We see cycles of problems and solutions in our everyday lives. For example, when I’m happy, I play with my dog, Koschei, more and when I play with Koschei more, I become happier. This is an example of a reinforcing feedback loop – events or behaviors linked in a way to amplify or balance each other over time. Some cycles, such as those aptly named “balancing feedback loops,” balance out over time ]. When I’m hungry, I eat. After I eat, I’m not hungry, so I stop eating for a while. And so the cycle continues. We live in a world of balancing and reinforcing loops pulling us toward an equilibrium. Right now, we’re experiencing disruptions to our normal equilibrium with system-wide shifts brought on by COVID-19.
So, what does this have to do with food? Well, you may have heard of so-called food deserts, referring to areas without access to a full-service grocery store within a certain distance. Living in an area without a proximal grocery store has been linked to increased risk of diabetes, obesity and kidney disease.1-4 In Cleveland, Ohio, 60 percent of residents live in such areas.5 Given this information, it’s natural that researchers and policymakers turn towards increasing the availability of healthy foods as a solution for diet-related disparities. However, research has increasingly shown that these fixes do not have the sustained impact that we would like to see.6-8 This is not because increasing the availability of healthy foods is not important! On the contrary, it’s more important than ever.
However, people live complex lives in complex communities. Changing one aspect of someone’s environment isn’t necessarily enough to change the outcome. A few years ago, our Case Western Reserve University researchers realized this and, with the support of a FFAR Tipping Points grant, collaborated with two dozen local food system stakeholders to reconceptualize what the food system actually is. What contributes to food security, economic opportunity and fair access to fresh and healthy foods?
Over the past two years, we’ve been trying to answer these questions. We’ve formed dozens of models of our urban food system, called causal loop diagrams, developed through engagement with our team of residents in nearby communities, food business owners, food bank representatives, researchers and policymakers. Additionally, I worked with another researcher to collect individual interviews with residents, food retailers and policy and funding regulators to dive deeper into food system concepts. What we’ve learned from all this is that food systems are really complex!
As one interviewee put it, “What makes a healthy food system?…That’s kind of hard to even single out because it takes…because it’s so many other pieces.” Just as one thing alone does not make a system healthy, one solution alone cannot fully address inequities. We have now come to realize that several components are critical for a healthy food system to flourish, but we often don’t include these in our interventions. For example, job security is essential; if I don’t have a job, then I won’t have enough money to buy the food my family needs, my health will worsen and I’ll have a harder time finding another job. Another key variable is incarceration; in areas with high incarceration, individuals reentering society will face challenges in finding jobs, will rely more heavily on government assistance and will be less likely to achieve economic independence, which promotes fuller access to fresh and healthy foods.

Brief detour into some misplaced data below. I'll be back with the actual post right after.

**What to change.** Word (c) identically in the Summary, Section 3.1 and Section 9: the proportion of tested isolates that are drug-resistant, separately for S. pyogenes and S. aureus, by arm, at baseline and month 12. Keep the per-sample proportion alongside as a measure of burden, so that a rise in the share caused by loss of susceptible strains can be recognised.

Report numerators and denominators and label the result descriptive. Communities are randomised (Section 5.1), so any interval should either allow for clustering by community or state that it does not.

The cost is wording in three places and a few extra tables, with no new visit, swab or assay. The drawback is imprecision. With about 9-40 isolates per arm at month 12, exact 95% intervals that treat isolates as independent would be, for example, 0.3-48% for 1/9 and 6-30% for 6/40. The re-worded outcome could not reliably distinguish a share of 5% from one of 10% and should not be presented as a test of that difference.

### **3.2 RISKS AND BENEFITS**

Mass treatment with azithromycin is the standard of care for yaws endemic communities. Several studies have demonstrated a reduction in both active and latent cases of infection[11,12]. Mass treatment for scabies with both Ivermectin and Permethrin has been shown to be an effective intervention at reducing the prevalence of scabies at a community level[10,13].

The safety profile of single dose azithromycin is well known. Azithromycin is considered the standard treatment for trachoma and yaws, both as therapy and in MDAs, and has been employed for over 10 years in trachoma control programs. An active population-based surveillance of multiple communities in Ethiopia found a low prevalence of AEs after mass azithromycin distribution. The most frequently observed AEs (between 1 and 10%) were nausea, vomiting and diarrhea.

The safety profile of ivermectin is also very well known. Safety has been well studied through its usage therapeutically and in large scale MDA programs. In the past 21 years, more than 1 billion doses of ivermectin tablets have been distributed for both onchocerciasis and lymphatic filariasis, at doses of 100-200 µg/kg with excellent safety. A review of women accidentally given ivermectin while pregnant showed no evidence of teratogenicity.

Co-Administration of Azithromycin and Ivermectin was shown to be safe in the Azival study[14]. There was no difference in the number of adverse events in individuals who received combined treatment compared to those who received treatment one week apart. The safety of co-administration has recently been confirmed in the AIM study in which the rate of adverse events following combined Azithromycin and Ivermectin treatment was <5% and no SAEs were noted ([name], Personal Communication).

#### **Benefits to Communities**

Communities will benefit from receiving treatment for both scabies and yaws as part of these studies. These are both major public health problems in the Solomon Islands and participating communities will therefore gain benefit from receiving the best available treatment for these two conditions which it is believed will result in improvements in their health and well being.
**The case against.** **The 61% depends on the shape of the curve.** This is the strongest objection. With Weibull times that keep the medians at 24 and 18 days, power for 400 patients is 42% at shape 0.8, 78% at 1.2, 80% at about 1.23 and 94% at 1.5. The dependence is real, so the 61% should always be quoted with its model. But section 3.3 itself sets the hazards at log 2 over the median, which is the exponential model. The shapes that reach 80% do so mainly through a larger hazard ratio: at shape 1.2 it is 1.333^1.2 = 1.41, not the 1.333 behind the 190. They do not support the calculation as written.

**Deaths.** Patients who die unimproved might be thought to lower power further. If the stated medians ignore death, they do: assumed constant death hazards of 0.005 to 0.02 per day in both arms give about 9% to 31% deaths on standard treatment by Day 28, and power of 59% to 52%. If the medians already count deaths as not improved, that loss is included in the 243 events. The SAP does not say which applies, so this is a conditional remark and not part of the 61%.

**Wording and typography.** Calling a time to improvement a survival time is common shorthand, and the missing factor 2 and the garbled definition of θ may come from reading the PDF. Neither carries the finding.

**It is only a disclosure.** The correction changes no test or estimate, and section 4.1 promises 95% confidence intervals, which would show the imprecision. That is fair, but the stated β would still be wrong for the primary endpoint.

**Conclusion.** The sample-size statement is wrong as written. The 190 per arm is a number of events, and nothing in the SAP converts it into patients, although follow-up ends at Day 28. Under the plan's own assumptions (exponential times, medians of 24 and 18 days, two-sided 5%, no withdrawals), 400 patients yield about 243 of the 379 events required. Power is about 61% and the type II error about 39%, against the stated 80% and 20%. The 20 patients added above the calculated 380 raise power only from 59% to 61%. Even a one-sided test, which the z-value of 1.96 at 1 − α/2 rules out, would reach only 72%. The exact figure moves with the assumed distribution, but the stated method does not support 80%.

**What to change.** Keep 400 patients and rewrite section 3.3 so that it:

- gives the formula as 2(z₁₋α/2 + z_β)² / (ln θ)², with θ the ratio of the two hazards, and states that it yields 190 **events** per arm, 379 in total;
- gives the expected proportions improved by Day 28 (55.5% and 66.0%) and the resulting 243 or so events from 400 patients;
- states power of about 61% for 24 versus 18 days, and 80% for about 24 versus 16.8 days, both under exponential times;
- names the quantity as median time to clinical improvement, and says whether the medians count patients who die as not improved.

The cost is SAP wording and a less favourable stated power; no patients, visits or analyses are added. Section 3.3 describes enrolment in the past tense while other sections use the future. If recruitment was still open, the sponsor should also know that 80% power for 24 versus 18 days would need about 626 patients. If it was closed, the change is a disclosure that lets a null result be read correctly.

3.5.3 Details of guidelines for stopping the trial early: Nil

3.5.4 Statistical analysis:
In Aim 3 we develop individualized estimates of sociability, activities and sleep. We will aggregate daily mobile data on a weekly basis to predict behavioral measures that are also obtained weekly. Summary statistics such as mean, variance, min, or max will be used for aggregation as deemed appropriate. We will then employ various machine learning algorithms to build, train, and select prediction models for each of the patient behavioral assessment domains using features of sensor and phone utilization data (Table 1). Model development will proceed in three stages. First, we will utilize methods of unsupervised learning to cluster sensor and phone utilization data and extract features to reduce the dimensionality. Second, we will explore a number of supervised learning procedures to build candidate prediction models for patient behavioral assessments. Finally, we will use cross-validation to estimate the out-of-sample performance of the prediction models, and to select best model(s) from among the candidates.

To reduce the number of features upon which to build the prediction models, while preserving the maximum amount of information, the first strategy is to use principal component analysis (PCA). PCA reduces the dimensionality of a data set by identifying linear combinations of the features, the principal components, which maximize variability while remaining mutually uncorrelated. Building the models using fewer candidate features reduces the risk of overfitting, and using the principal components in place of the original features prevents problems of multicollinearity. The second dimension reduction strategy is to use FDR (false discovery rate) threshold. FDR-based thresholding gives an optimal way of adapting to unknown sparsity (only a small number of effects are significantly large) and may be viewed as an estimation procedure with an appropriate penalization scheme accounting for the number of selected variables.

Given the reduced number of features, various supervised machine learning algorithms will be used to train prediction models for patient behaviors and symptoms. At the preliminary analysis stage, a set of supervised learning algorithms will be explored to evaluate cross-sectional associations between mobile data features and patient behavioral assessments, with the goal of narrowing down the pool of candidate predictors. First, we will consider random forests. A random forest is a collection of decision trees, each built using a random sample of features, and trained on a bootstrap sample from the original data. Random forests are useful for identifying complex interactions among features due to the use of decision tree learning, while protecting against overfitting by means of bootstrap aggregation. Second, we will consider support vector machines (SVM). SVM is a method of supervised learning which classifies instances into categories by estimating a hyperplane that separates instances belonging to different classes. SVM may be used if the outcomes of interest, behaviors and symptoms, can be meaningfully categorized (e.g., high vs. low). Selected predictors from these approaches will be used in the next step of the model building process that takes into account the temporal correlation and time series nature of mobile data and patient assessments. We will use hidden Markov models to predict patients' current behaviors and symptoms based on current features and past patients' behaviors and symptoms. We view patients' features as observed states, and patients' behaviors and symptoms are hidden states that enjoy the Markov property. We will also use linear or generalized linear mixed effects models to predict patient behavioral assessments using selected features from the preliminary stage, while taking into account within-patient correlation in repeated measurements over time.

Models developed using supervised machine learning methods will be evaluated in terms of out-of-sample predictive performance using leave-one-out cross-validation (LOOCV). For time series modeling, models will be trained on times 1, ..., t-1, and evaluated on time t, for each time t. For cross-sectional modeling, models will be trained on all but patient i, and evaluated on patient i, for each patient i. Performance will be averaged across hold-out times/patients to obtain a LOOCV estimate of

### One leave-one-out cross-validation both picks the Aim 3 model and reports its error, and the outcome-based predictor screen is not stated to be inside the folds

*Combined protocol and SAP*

Our next steps are to learn how we can translate our food system models into testable scenarios and to try out different food system interventions in our models to assess potential impact. I can’t say what we’ll find, but I can say that the best solutions will address multiple aspects of the problem, will be community-driven and community-engaged and may have wide-reaching impacts beyond the food system!
The FFAR Fellows program, through professional development training in skills mastery and interpersonal communications, is helping me learn how to reach a wide range of audiences with this work, including everyone from policymakers to researchers to local community members. I give many thanks to my advisor, Dr. Darcy Freedman, our project funders and to the FFAR Fellows Program for supporting my growth to become a leader in food systems research and practice.
- Dubowitz T, Zenk SN, Ghosh-Dastidar B, et al. Healthy food access for urban food desert residents: examination of the food environment, food purchasing practices, diet and BMI. Public Health Nutr. 2015;18(12):2220–2230. doi:10.1017/S1368980014002742
- Whitham D. Nutrition for the prevention and treatment of chronic kidney disease in diabetes. Can J Diabetes. 2014 Oct;38(5):344-8.
- Shagdarsuren T, Nakamura K, McCay L. Association between perceived neighborhood environment and health of middle-aged women living in rapidly changing urban Mongolia. Environ Health Prev Med. 2017 May 31;22(1):50.
- Garfinkel-Castro A, Kim K, Hamidi S, Ewing R. Obesity and the built environment at different urban scales: examining the literature. Nutr Rev. 2017 Jan;75(suppl 1):51-61.
- Cuyahoga County Board of Health. Cuyahoga County Supermarket Assessment: 2018 Inventory Update. March 8, 2019.
- Freedman DA, Bell BA, Clark J, et al. Small Improvements in an Urban Food Environment Resulted in No Changes in Diet Among Residents [published online ahead of print, 2020 Mar 13].
- Cummins S, Flint E, Matthews SA. New neighborhood grocery store increased awareness of food access but did not alter dietary habits or obesity. Health Aff (Millwood). 2014;33(2):283–91.
- Elbel B, Moran A, Dixon LB, Kiszko K, Cantor J, Abrams C, et al. Assessment of a government-subsidized supermarket in a high-need area on household food availability and children’s dietary intakes. Public Health Nutr. 2015:1–10.